DiDomenico and Flaherty Looking to Demonstrate Strength to Political Power Brokers
The race for Middlesex Suffolk and Essex isn’t over. The major contest was supposed to be the Democratic Primary on April 13th, which DiDomenico won by a narrow 135 vote margin. Tim Flaherty has announced he will run again in the Fall. So the race is back on. Both campaigns need to start gathering support for November’s Election.
DiDomenico hasn’t quite yet won the Senate seat. He now faces the Special Election, May 11th. He has only token opposition in John Cesan, an independent.
Cesan has been running a stealth campaign – he has raised no money, has no web site and has made few appearances. Turnout for the general election is expected to be very low. The winner in the primary got only about 4,000 votes. For the general turnout it is expected to be lower. The winner may get as few as 2,000 votes. It’s not impossible for an invisible candidate, like Cesan, to have organized a get out the vote effort without a traditional politicalÂ campaign reaching out to voters. Unlikely – but it still means that Sal has to get his supporters out to vote on May 11th.
But the race has an important new dimension. Tim Flaherty lost to DiDomenico largely because support in areas where Flaherty has strong hold, Cambridge and Allston-Brighton, split the vote between him and Denise Simmons of Cambridge. If no strong candidates from the southern end of the district appear – then Flaherty is in a good position for November.
But for this to work Flaherty has to go back to his political backers. Both he and DiDomenico will need more campaign contributions, more endorsements and more volunteers. These political power brokers are going to be looking at the relative strength both of them show to decide how much support to give them.
Flaherty has run for this Senate district and lost three times, always by a narrow margin. On the one hand – his campaigns have been well organized and stronger each time. On the other, after failing three times now, his donors and supporters are getting fatigued. How many times can you Â tap the same donors and volunteers before they give up on you?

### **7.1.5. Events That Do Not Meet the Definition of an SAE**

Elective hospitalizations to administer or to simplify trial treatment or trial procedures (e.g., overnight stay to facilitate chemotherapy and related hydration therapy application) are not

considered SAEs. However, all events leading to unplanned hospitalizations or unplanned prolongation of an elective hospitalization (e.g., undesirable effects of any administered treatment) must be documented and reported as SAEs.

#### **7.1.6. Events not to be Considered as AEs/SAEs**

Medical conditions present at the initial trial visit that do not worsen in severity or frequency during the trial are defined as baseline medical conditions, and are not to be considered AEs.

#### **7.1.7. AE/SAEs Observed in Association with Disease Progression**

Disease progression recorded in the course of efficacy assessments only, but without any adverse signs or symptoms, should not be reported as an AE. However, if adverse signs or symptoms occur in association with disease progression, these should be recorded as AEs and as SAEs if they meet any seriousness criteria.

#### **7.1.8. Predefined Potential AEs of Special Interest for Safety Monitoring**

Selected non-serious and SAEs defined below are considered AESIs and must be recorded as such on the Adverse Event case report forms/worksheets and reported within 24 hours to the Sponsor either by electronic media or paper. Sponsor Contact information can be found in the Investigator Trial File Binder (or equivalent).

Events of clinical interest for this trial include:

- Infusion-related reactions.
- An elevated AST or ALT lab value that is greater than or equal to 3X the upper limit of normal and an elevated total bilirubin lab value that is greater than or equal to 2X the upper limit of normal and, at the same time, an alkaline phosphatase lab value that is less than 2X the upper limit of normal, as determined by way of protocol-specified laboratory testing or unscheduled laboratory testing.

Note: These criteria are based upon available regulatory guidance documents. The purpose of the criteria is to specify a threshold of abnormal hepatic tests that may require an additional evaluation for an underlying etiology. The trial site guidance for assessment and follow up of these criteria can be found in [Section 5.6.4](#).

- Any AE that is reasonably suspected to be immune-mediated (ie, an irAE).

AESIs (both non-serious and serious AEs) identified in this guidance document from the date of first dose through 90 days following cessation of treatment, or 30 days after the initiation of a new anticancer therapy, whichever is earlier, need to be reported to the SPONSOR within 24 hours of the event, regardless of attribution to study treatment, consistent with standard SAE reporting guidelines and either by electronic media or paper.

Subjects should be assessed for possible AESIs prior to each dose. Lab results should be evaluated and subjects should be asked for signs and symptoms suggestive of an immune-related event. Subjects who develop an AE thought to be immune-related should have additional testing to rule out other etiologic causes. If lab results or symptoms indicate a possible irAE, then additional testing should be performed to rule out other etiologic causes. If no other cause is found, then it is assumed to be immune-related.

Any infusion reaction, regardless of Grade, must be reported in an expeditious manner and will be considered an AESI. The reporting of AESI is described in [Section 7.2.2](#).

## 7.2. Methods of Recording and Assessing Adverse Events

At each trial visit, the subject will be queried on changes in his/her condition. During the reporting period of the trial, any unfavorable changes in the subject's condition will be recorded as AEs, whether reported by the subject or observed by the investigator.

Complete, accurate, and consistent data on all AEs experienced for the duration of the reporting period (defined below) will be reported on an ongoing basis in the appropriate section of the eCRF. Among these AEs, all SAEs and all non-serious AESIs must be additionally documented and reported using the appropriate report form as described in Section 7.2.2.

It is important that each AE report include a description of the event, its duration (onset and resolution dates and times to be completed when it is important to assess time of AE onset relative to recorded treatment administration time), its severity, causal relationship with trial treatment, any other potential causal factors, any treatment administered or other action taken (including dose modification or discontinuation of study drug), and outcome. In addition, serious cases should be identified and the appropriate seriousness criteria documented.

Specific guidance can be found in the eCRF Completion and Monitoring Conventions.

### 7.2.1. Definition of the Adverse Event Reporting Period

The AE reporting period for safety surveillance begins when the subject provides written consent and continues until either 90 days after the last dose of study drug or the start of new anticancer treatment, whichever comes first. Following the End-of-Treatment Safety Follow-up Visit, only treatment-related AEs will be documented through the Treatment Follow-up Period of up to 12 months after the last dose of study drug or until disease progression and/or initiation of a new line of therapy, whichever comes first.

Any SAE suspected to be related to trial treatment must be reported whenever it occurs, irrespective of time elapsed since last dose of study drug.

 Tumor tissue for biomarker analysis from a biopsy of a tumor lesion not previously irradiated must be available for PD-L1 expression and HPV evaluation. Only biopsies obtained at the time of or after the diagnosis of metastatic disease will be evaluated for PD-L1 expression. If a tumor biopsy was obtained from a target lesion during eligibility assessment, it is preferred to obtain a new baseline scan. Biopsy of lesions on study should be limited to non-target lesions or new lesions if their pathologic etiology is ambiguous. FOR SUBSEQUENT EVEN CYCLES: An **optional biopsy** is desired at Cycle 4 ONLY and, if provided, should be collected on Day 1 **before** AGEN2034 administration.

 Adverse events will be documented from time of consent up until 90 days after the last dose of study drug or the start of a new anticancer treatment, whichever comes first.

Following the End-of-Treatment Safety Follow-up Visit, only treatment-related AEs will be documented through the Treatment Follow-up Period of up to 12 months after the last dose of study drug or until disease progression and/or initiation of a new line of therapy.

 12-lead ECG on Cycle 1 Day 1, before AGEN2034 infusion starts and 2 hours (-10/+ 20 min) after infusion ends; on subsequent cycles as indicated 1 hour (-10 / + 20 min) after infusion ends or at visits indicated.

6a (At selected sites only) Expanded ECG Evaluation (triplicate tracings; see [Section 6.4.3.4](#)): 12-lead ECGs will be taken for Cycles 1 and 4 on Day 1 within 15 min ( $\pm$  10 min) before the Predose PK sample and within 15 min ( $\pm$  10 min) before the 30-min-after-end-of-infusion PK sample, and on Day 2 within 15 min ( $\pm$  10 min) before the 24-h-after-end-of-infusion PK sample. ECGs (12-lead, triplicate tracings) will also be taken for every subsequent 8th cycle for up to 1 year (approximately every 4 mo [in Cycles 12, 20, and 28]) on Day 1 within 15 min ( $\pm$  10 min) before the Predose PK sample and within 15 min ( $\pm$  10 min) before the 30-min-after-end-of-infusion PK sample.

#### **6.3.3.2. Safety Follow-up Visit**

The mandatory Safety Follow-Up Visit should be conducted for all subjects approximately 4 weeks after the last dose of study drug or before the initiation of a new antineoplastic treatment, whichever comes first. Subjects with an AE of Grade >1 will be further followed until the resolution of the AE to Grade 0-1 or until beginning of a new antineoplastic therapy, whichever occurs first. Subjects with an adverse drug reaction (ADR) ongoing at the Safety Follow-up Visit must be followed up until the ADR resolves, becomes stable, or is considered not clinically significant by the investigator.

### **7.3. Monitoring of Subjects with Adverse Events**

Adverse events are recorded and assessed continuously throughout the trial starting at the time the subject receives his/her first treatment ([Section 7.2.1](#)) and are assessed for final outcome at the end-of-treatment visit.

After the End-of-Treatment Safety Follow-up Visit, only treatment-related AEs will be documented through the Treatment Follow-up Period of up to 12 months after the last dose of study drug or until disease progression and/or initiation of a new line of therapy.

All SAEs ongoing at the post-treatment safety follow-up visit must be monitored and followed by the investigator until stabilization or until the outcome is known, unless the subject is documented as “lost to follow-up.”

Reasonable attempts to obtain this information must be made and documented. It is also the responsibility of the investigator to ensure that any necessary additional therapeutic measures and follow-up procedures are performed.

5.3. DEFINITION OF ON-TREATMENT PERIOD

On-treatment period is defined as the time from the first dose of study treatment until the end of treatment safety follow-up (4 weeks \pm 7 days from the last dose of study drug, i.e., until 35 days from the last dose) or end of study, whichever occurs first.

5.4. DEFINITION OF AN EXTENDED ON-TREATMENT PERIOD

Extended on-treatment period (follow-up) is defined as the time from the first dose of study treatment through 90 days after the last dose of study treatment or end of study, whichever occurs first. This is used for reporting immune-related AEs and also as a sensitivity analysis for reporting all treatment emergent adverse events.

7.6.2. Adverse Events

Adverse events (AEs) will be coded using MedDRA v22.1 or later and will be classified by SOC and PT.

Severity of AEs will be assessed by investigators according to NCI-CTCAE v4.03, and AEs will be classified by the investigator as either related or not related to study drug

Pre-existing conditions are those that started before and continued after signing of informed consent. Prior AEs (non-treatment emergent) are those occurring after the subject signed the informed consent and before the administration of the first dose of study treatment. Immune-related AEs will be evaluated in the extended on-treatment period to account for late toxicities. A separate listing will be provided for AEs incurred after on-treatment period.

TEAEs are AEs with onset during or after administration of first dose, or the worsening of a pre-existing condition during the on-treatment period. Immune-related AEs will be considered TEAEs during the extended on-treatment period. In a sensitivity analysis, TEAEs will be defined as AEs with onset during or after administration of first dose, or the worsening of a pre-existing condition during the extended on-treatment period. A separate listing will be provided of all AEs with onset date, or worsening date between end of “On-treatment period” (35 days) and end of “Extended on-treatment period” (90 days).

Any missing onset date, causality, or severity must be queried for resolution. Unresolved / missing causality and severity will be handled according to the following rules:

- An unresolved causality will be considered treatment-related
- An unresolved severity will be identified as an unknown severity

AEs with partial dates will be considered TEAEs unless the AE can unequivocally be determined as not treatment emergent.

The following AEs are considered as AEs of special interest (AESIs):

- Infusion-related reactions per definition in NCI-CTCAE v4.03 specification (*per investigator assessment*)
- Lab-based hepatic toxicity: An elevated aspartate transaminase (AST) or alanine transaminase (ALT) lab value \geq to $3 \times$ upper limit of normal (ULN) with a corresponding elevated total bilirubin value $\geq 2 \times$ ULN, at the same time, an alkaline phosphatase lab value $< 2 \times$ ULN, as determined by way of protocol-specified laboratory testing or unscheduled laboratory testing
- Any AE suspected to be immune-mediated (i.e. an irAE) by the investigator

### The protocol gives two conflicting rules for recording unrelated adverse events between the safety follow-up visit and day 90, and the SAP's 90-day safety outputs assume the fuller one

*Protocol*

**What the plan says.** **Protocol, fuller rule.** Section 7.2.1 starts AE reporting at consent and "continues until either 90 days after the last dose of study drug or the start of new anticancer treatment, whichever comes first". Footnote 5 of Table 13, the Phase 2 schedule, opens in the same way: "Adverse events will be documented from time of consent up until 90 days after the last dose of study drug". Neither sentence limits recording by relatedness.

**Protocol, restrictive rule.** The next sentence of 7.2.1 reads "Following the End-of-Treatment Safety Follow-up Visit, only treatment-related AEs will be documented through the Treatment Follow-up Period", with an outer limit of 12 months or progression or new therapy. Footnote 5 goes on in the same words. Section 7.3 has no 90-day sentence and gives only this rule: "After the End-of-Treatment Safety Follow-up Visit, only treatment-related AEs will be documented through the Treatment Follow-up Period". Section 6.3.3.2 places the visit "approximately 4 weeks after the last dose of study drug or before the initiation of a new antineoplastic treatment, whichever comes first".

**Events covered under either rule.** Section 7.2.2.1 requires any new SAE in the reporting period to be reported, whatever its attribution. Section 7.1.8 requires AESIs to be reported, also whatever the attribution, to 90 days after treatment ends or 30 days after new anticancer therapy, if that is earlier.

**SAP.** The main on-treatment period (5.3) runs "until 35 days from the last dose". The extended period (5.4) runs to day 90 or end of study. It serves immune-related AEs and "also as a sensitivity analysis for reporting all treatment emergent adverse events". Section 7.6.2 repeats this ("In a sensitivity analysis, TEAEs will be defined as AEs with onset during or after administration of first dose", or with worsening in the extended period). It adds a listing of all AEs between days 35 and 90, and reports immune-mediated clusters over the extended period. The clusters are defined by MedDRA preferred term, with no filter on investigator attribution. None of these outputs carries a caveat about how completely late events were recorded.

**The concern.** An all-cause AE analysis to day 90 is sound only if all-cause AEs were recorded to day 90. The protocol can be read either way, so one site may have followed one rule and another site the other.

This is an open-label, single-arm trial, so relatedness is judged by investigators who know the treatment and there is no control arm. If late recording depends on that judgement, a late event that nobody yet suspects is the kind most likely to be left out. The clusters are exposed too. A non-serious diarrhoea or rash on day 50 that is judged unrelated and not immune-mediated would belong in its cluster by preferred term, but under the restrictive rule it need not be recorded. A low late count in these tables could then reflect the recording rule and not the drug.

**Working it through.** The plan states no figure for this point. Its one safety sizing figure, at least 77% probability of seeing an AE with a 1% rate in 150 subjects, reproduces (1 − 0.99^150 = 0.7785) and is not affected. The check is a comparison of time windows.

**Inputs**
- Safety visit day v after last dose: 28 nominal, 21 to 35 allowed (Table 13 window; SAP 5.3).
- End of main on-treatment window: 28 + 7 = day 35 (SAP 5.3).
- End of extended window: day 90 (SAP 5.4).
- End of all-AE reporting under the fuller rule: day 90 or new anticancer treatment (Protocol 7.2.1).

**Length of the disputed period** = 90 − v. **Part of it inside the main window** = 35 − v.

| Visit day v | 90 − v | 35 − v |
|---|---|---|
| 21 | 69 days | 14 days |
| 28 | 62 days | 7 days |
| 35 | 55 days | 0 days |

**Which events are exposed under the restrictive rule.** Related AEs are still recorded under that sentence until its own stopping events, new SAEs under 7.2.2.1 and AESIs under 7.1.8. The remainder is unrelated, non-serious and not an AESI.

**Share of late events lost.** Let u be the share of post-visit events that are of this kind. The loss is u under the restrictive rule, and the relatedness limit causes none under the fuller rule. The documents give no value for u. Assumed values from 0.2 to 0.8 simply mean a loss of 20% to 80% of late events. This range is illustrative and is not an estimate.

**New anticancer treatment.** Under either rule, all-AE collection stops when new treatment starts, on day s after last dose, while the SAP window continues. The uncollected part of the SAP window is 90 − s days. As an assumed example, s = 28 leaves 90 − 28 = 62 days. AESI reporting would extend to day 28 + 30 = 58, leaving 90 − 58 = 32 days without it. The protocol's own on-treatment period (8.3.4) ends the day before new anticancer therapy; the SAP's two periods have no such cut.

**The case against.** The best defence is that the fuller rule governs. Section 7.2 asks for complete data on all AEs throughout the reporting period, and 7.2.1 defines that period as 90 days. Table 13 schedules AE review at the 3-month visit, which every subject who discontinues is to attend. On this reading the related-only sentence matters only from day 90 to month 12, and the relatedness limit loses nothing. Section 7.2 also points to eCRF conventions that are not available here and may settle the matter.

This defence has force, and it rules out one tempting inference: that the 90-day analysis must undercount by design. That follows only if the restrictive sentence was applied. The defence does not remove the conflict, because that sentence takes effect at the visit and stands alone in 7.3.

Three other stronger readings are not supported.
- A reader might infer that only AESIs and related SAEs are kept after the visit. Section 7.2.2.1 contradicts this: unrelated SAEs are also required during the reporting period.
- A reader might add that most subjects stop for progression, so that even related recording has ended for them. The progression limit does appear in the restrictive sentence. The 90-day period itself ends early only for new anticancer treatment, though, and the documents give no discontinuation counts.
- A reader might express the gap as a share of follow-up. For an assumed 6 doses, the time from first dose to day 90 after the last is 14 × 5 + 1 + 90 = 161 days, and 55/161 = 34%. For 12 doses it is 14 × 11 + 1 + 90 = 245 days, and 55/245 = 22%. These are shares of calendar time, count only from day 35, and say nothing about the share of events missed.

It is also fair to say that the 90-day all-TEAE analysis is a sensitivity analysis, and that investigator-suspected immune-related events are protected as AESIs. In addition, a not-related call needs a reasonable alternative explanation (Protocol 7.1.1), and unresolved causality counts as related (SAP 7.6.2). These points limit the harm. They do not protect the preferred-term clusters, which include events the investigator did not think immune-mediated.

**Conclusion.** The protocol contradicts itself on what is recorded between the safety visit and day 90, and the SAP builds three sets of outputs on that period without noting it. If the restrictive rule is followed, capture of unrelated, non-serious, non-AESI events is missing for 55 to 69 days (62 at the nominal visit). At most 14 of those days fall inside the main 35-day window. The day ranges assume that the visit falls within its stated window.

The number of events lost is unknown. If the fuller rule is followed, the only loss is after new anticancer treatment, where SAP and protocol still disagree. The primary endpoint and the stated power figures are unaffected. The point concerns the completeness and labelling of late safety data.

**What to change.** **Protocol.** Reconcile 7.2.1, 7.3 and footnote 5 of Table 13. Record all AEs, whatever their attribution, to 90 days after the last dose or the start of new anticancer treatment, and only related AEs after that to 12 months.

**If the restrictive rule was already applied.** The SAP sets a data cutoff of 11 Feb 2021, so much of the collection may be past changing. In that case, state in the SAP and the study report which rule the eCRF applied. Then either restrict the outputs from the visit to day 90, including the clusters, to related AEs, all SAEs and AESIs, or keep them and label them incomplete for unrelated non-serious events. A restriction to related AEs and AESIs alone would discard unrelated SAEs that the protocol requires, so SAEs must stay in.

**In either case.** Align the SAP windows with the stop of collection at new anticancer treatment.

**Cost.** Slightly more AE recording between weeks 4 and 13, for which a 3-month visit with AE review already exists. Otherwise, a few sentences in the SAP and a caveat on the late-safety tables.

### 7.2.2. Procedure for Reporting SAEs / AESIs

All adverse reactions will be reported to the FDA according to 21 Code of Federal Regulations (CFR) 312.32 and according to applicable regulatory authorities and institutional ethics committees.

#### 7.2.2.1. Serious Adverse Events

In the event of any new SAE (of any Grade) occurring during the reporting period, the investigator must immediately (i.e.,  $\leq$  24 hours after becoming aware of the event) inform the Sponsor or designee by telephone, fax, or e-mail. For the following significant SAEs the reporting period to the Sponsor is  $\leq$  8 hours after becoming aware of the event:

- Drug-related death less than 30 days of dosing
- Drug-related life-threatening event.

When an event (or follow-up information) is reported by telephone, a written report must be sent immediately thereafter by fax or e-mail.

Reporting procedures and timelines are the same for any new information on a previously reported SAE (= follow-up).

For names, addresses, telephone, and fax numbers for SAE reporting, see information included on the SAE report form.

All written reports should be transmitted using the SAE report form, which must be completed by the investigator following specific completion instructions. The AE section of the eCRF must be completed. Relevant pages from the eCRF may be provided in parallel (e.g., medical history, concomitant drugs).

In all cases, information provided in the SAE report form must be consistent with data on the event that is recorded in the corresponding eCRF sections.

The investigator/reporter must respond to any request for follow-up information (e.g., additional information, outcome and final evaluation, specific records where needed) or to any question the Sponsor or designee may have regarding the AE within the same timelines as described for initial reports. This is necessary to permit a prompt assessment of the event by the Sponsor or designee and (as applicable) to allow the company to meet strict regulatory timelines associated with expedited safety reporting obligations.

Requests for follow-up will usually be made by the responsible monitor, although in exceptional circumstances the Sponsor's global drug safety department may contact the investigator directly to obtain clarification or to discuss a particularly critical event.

Democratic Unity Event, May 3rd 10:15am – Dante Alighieri Society, 41 Hampshire St. Cambridge
The next big showdown between DiDomenico and Flaherty comes this coming Monday, May 3rd. The Democractic Party is holding a ‘Unity Event’ in support of DiDomenico. The major players in Democractic politics will be there in support of DiDomenico – Governor Patrick, Lt. Governor Tim Murray, Senate President Therese Murray – and many other elected officials. And both DiDomenico and Flaherty will be turning out as many supporters as they can.
Political watchers will beÂ gaugingÂ support for both of these candidates with an eye toward November. This is happening in the middle of the day, on a Monday, months before the next electoral contest. Only the hardcore supporters for each candidate will make the time to be there.
This is where the skin and feathers comes off of a campaign and you get to see just the muscle and bone.
The stronger the support is for DiDomenico, the harder it will be for Flaherty to finance himself for the Fall. If turnout for DiDomenico is poor, or if Flaherty can turn out supporters en masse, then Flaherty’s donors will be encouraged.
It’s no co-incidence that DiDomenico has chosen Cambridge, where Flaherty’s power base is located, to hold his unity event. He needs to show that he can turn out supporters right in Flaherty’s back yard.
The Democratic party will be looking to see ifÂ DiDomenico is a strong Senator with lasting support. If so, then they will line up behind him and hope to have that seat locked for years to come. Eyes will be on DiDomenico to show strength.
DiDomenico’s campaign Â in turn will be looking to see which of his supporters turn out. Many different constituencies have gotten behind DiDomenico. The largest is the political class in Everett. They have gotten behind DiDomenico in a big way. It’ has been 30 years since the Senator in this district has been from Everett and every Everett political interest wants to see DiDomenico succeed. Then, there are the various unions that endorsed DiDomenico. A source tells me that on election dayÂ while they turned out significant numbers of volunteers – they weren’t as many as were expected.
Late in the campaign DiDomenico put support behind Shared Parenting and Alimony Reform, two bills currently in the legislature with very active groups behind them. They turned out in larger than expected numbers on election day. Supporters of these groups would like to keep a senator who has taken political risk to support them, and eyes will be on them to show up on May 3rd as well.
Of course not only will DiDomenico be watching which of his constituencies turn out, but all the elected officials who appear will be looking for which organizations are able to turn out hard core activists. It helps them decide in their own districts where are the untapped wells of political support.
At its core, politics is about building constituencies. Each group and each candidate has a limited amount of money, people and time. Everyone wants to invest their political capital where it will give them theÂ best return. Events like this, when most voters are not paying attention, is where candidates, parties, and activist groups make decisions about where their best prospects lie.